Currently, thrombolysis is offered to less than 1% of patients in low to middle income countries (LMICs) where access to health care is often based on the financial capabilities of the patient. There is therefore an urgent need for an effective but affordable alternative thrombolytic agent. Streptokinase (SK) ($35) is much more economically feasible as opposed to tissue plasminogen activator (tPA) ($2800). In this study, we propose a reevaluation of the use of streptokinase (SK) in the treatment of acute ischemic stroke. We want to emphasize that we will only consider this as a 'treatment option' if we are absolutely certain that IV tissue plasminogen activator (tPA) will not be offered to the patient due to its high cost. It is hypothesized that treatment with SK in appropriately selected patients will be associated with a hemorrhagic transformation rate similar to that of tPA.
Study design: The AASIST study is planned as an open label feasibility and safety study of acute treatment with SK (15 000 units/Kg) in ischemic stroke patients within 3 hours of onset.
Overall Aims and Hypotheses: The primary study aim is to demonstrate the feasibility and safety of SK based thrombolysis in ischemic stroke patients presenting less than 3 hours after symptom onset. It is hypothesized that treatment with SK (15 000 units/kg) in appropriately selected patients will be associated with a hemorrhagic transformation rate similar to that of tPA.
The goal of our proposal is to establish a safe and effective treatment for ischemic stroke patients who are candidates for thrombolysis, but are currently NOT being treated with tissue plasminogen activator (tPA) due to cost constraints. Streptokinase (SK) is an established thrombolytic that is widely available and is currently used as first line therapy for acute coronary syndromes in low/middle income countries (LMIC). SK is much more economically feasible in the developing world (≈$35 vs ≈$2800 for tr-PA). Previous studies of SK in acute stroke indicate that the risk of hemorrhagic complications is significant. It is our hypothesis, however, that the higher rates of hemorrhagic complications seen in these trials were due to other aspects of trial design, rather than the drug itself. These factors include a prolonged treatment window (up to 6 hours from symptom onset), the dose of SK and the concomitant use of antithrombotic medications. In addition, patients who are now recognized to be poor thrombolysis candidates were included in these trials, including those with excessively high arterial pressures, drowsiness prior to treatment and established early infarct changes on non-contrast CT.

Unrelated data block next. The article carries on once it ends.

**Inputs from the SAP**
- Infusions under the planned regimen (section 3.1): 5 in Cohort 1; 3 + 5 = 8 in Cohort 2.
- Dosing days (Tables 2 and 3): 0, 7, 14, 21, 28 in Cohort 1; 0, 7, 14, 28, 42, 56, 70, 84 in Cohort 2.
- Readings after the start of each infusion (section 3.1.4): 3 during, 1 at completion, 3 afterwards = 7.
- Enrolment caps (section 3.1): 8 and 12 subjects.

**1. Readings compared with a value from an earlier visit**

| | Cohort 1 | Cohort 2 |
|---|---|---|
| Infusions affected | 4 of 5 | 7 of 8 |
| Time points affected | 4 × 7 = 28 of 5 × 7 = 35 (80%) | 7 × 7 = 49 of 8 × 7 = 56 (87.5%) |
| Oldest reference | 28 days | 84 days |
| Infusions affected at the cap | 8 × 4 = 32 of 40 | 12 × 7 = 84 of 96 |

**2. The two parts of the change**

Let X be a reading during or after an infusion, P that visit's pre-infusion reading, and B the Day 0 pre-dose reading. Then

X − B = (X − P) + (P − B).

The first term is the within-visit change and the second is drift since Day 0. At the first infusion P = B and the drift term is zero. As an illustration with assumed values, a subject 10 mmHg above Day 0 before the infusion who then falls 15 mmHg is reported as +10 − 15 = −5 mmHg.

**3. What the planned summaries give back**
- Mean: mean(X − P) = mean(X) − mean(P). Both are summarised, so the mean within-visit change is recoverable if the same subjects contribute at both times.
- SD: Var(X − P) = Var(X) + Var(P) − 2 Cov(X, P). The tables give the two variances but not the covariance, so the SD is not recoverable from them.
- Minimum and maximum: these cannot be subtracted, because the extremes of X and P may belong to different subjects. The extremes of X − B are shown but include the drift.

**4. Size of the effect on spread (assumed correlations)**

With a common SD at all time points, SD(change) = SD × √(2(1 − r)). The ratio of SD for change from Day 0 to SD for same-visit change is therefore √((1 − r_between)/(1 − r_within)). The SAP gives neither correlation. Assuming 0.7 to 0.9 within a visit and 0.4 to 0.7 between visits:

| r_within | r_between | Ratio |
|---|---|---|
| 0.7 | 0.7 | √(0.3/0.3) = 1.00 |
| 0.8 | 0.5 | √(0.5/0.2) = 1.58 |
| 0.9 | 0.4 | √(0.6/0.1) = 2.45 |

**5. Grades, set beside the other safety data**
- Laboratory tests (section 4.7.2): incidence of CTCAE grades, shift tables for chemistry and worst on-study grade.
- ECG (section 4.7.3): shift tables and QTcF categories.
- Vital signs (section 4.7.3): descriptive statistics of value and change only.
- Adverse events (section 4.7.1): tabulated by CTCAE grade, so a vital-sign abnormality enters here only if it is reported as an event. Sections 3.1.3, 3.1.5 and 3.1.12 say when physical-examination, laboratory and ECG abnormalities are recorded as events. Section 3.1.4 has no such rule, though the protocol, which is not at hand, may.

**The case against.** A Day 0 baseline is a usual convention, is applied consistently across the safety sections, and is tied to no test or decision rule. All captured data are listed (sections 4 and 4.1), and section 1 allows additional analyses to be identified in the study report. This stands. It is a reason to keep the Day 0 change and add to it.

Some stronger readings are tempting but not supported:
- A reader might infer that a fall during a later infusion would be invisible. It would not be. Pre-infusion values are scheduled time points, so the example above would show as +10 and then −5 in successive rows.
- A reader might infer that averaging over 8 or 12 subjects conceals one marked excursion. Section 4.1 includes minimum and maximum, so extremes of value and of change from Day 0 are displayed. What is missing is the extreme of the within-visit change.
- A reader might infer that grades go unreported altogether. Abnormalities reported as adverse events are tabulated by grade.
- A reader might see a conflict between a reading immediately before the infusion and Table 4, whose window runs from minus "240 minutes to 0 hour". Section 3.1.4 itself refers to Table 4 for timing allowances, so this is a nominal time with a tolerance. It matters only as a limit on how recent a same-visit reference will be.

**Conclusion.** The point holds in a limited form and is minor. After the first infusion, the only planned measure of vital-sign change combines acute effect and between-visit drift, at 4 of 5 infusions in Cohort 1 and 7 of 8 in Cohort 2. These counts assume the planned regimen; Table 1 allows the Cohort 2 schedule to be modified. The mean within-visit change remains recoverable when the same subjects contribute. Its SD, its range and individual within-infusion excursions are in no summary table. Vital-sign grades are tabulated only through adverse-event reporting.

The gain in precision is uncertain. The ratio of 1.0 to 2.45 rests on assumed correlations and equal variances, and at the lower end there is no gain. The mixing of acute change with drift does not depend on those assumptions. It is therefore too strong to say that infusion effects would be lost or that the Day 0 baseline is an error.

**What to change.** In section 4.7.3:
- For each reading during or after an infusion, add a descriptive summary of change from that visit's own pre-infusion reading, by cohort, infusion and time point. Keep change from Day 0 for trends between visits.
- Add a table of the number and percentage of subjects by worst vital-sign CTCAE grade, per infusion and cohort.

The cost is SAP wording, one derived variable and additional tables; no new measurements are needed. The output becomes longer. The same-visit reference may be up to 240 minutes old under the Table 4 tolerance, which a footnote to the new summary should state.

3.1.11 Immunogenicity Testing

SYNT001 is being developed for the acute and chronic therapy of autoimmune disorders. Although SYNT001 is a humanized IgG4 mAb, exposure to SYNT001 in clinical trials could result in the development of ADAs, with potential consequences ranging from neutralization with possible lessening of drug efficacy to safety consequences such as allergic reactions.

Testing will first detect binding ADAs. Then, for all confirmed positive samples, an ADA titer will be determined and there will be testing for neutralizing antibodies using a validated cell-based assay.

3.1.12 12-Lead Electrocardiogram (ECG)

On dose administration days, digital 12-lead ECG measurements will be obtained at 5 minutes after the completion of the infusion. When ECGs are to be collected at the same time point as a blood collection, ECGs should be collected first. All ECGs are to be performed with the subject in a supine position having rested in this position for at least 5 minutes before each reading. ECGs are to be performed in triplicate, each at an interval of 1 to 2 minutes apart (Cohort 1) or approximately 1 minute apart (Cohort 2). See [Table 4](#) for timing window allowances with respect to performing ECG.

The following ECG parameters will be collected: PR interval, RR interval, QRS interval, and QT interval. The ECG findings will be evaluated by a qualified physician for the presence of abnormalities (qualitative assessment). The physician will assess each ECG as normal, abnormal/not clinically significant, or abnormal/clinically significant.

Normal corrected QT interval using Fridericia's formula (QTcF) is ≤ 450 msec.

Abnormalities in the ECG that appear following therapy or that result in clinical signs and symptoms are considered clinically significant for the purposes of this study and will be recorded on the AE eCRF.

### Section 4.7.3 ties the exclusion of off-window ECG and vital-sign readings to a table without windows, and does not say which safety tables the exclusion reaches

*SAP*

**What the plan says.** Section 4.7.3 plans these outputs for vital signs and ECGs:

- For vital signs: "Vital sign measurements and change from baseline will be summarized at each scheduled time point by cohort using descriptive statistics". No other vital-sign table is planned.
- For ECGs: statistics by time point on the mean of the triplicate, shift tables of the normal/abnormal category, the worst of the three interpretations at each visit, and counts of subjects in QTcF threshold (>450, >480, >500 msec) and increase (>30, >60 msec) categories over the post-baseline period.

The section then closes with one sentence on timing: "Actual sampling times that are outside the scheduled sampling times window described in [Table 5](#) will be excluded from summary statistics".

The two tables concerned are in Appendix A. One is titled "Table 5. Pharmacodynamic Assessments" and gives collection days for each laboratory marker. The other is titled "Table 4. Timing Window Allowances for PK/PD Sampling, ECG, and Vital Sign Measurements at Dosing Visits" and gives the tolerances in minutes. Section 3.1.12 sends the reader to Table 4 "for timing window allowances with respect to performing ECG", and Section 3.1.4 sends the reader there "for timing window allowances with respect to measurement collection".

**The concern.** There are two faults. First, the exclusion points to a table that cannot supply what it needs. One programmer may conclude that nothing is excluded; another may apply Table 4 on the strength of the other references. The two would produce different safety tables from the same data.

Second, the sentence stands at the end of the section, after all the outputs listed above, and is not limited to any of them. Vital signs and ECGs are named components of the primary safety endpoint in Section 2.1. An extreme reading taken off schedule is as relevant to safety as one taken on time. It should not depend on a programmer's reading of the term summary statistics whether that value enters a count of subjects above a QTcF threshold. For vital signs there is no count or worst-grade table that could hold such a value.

In the last two decades, extensive experience with acute stroke thrombolysis has led to improved patient selection and better recognition of factors associated with increased risk of complications, in particular intracerebral hemorrhage. We believe a fresh look at SK is warranted because of the immense burden of disease, especially in LMICs. If we are able to show that SK has safety comparable to tPA and if further research on efficacy is also positive, we will be in a position to offer effective thrombolysis to a wider population at risk in LMICs.
The primary endpoint of this study is the rate of hemorrhagic transformation. Secondary safety endpoints include systemic bleeding complications and the development of hypotension. The DSMB will be closely involved in this initial phase and all case report forms and imaging studies will be submitted to the committee. We have also established a priori study stopping rules, based on hemorrhagic transformation rates. Once it can be established that SK is safe when used in the context of this protocol, a larger phase III randomized controlled trial is planned, aimed at demonstrating clinical efficacy. Data from this pilot study will be used to refine the treatment protocol and in power calculations for the required sample size of the next phase of the program.
This study will also provide an opportunity to link 20-30 emerging stroke centers in LMICs (India, Pakistan, Sudan) with high-income country (HIC) sites. Establishing this network will facilitate future clinical research studies as well, by establishing a framework for further research collaboration and exchange of personnel between LMIC and HIC sites.
- Streptokinase (Streptase®)Drug
ARM 1: Kind: Experimental Label: Adminstering Streptokinase Description: treatment with 15,000 units/Kg of streptokinase in ischemic stroke patients with symptoms onset for less than 3 hours
- Masking: Open Label
- Purpose: Treatment
- Endpoint: Safety/Efficacy Study
- Intervention: Single Group Assignment
|Type||Measure||Time Frame||Safety Issue|
|Primary||To asses the safety and efficacy of streptokinase (15 000 units/kg) as a successful and appropriate thrombolytic agent for ischemic stroke patients of low/middle income countries who can not afford the costly tissue plasminogen (tPA).||2 years||Yes|
|Primary||To assess and measure the safety and efficacy of streptokinase (15 000 units/kg) as a successful and appropriate thrombolytic agent for ischemic stroke patients of low/middle income countries who can not afford the costly tissue plasminogen (tPA).||2 years||Yes|